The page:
One of the first questions that people ask me when discussing my work is: “what do you mean by drought?”

In working on our new water supply report Preparing for a drier future, I have assessed the implications of low rainfall on England’s water supply. What struck me is that water restrictions are an abstract concept to most people in England, as they’re still a relatively rare occurrence. For me, growing up in Sardinia, rota cuts during the summer were the norm until the late ‘nineties.

Those who could afford them had water tanks on top of their houses, but even so it was common to run out of water after someone took a long shower or ran the washing machine at the wrong time. Dragging bottled water up the stairs to my flat in 30 degrees heat is not great fun.

This experience taught me not to take reliable, clean water supply water for granted – even after I moved to England. I am probably bit of an exception: two-thirds of the people we surveyed for this report remain confident that England’s water infrastructure is fit for the future. Yet, there’s a 1 in 4 chance over the next 30 years that at least one water company will have to take emergency measures to cope with drought, including rationing.

Even where water rationing isn’t required, we routinely rely on “emergency permits and orders”, which allow more water to be taken out of the environment that we normally would, to ensure sufficient supplies to homes. Between 1976 and 2007, water companies used such measures around 600 times.

While we’re used to images of rivers drying up and disappearing overseas, we often don’t consider that one in 10 rivers and more than a third of groundwater bodies in England are under pressure because of over-extraction. Keeping this water in the environment isn’t just good for animals and plants: it sustains our rivers as a useable resource.

Wouldn’t it be easier – as well as cheaper and more sustainable – to make sure that there’s more water in the first place and we use it more wisely, well before a drought happens?

That’s the starting point of the analysis I have carried out for this report. The evidence highlights the potential costs, and social and environmental risks, of emergency action to keep water supplies flowing during a drought. There is a compelling economic argument for investing in increased resilience to drought conditions.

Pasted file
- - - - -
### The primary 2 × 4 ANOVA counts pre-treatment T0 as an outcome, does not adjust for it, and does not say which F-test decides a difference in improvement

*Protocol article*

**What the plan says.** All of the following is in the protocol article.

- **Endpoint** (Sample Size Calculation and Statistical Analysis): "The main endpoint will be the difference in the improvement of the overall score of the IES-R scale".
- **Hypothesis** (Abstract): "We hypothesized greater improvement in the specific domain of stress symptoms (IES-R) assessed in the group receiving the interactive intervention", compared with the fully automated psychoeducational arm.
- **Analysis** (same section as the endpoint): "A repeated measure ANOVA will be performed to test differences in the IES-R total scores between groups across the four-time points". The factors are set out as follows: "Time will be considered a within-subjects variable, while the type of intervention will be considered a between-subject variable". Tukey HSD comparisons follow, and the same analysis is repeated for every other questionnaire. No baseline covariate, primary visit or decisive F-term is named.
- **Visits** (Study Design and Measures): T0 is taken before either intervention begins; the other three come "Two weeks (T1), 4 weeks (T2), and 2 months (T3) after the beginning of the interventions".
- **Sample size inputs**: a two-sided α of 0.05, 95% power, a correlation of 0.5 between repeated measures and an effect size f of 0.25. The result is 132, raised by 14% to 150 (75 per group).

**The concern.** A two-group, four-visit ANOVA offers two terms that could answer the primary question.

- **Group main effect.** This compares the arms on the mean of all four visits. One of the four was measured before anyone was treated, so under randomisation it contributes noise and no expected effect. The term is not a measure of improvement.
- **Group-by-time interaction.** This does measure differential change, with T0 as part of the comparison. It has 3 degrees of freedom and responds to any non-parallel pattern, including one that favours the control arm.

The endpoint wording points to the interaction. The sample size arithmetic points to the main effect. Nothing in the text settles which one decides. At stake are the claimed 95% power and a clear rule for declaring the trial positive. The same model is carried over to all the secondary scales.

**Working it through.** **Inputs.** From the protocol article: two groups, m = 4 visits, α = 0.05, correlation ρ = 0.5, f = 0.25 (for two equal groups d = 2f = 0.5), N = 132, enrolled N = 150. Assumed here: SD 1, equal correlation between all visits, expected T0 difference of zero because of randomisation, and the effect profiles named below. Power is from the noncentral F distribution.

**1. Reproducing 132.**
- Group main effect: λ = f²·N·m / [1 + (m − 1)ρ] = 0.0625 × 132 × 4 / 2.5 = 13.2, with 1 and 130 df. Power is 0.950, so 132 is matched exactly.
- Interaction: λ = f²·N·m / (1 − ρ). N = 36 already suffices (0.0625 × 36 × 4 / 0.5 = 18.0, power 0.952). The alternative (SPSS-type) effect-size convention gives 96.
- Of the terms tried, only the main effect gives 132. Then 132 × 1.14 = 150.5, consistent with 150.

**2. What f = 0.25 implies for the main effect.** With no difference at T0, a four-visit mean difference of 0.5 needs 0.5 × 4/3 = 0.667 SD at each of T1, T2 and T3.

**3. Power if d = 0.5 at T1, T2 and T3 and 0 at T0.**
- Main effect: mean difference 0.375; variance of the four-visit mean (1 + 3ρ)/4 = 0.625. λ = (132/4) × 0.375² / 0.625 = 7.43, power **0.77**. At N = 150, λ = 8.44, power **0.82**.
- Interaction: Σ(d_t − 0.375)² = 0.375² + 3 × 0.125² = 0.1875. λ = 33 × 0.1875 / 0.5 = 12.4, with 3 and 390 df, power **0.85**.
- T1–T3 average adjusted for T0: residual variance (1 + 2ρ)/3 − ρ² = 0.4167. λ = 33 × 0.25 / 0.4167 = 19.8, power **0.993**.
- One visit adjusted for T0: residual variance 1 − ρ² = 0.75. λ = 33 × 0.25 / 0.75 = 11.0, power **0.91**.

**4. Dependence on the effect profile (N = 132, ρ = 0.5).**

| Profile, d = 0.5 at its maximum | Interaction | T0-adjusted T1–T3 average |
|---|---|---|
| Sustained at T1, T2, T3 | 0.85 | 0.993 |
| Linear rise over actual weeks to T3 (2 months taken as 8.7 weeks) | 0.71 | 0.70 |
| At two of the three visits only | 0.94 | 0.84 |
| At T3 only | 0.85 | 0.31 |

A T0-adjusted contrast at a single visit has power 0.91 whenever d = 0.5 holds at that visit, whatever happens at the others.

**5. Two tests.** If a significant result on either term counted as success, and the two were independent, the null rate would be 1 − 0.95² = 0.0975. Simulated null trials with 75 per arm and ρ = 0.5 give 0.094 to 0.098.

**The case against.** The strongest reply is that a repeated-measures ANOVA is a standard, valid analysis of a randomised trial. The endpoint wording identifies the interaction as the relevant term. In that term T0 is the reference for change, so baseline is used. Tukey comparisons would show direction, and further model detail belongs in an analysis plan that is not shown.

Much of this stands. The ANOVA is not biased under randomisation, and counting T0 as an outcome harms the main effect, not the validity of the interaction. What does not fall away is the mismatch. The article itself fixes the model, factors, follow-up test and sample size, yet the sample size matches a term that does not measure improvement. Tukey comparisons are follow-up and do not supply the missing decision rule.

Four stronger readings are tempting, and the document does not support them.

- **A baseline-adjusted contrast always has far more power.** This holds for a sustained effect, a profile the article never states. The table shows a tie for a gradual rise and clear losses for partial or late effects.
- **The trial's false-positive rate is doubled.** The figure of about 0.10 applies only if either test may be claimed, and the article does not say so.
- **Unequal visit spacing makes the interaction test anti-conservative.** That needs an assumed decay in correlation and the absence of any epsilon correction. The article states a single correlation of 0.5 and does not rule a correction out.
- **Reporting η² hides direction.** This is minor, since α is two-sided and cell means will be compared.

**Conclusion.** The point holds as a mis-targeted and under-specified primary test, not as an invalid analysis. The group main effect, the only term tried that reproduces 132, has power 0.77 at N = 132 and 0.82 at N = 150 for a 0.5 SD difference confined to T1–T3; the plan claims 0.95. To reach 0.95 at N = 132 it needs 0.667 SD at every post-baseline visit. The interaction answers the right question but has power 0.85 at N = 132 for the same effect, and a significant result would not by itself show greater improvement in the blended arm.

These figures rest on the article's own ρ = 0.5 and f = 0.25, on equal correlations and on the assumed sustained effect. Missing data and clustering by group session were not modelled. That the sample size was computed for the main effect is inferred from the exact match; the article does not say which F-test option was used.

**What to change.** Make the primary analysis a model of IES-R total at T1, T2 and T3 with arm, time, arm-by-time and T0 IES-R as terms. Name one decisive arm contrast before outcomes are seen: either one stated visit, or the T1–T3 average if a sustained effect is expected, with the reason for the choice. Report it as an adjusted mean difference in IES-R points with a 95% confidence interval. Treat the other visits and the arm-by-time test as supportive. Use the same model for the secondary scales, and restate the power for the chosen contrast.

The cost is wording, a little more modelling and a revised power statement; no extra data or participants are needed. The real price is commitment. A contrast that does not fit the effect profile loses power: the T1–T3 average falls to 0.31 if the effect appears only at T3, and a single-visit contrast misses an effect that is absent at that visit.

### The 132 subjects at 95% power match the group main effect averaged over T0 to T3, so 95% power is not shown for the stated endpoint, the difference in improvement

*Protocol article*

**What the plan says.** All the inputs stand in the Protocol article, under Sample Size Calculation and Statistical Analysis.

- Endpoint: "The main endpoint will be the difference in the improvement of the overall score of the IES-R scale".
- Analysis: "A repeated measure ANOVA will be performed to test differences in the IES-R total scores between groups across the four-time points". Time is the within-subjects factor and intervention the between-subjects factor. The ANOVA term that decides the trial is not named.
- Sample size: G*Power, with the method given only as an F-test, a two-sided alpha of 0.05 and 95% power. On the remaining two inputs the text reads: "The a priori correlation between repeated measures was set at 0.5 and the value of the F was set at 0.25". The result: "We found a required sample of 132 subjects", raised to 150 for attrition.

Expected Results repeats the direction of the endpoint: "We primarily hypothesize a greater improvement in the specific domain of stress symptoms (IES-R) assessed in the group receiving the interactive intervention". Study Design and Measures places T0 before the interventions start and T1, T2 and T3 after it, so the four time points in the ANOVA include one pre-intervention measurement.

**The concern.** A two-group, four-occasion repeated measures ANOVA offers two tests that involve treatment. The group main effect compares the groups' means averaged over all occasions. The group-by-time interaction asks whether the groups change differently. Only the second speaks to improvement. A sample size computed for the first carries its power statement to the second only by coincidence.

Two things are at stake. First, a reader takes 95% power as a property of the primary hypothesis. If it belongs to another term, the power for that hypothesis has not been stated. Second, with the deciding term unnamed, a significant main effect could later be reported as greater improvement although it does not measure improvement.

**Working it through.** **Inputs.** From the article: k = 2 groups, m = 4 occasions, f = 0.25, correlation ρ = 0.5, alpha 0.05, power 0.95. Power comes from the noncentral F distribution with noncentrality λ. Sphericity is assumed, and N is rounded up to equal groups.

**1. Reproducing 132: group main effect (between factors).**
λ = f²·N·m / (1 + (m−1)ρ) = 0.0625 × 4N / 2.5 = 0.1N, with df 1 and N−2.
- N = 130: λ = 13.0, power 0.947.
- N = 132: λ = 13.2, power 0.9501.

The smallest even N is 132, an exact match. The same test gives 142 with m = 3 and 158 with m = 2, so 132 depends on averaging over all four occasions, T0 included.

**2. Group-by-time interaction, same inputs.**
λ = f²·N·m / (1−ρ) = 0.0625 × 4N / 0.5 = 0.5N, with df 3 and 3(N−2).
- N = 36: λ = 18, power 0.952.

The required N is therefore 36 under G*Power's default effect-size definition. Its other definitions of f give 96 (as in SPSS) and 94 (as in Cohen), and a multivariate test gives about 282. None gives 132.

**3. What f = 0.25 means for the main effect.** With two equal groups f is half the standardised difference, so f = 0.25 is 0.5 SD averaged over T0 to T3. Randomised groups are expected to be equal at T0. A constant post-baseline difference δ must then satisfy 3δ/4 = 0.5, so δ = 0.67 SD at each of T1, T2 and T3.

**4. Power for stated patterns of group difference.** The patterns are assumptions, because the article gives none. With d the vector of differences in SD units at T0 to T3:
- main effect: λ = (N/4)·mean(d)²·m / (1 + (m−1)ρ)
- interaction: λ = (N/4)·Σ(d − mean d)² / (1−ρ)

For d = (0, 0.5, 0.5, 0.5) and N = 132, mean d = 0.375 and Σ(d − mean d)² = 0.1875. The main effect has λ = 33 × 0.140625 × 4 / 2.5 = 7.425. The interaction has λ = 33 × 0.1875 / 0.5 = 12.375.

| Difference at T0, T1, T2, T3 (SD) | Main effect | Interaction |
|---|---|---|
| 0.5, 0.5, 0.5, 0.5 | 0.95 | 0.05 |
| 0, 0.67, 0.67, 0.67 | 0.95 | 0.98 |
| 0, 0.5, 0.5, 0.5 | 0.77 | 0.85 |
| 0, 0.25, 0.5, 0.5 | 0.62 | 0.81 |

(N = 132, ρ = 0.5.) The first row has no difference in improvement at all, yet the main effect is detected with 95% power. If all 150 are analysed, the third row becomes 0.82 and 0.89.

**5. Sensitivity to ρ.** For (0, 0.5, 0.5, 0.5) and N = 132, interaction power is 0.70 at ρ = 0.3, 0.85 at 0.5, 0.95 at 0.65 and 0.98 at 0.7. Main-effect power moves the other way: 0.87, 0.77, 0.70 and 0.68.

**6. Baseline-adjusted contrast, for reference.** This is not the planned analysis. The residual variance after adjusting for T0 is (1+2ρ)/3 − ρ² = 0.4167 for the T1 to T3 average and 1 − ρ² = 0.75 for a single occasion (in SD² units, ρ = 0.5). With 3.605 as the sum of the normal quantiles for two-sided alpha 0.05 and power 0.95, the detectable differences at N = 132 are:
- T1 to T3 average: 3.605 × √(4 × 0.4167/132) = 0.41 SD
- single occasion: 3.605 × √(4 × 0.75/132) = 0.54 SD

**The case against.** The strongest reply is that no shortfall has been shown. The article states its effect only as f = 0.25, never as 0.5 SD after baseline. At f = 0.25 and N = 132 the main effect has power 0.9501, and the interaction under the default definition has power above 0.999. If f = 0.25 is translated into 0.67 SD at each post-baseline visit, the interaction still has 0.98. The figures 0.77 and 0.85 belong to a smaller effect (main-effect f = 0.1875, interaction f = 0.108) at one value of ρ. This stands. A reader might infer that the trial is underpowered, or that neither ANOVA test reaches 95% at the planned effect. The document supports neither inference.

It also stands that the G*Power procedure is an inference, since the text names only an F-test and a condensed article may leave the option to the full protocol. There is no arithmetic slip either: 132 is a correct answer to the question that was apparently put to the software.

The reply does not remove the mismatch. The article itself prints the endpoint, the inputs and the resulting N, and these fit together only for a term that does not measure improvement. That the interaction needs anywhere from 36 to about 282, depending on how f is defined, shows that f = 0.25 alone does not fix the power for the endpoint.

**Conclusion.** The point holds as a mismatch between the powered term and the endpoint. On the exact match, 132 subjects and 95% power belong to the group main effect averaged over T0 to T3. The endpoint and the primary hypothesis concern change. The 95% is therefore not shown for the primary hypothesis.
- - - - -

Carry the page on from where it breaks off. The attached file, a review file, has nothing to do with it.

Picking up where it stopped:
This can only be done effectively through long-term investment in supply infrastructure as well as reducing the amount of water wasted through leakage and helping people manage their consumption through metering and water efficient appliances – a joined-up solution in which water companies and customers both play a role. As a customer, I want to see my water company do its best to reduce water losses. But, I also want to be part of the solution. So I am open to being charged a fair price for the amount of water I use, while also doing all I can to use it wisely.

There seems to be agreement on the issue as well as on the need to find a solution. Many people from the water companies I spoke to are passionate about providing the best solution for their customers and the environment, and are pushing to move the sector in the right direction.

However, water doesn’t stop at company borders. The most effective solution requires stepping back and taking a strategic view of the best value, most resilient and most sustainable way of providing water supply in the long term to all customers in England, regardless of which company’s bill they pay. That idea is at the heart of this report.

My hope is that this report will help ensure that future generations can continue to access high-quality water and enjoy a thriving environment, despite the pressures from climate change and population growth – and that we start taking the water we have a little bit less for granted.

Manuela di Mauro is the Water Lead for the Commission.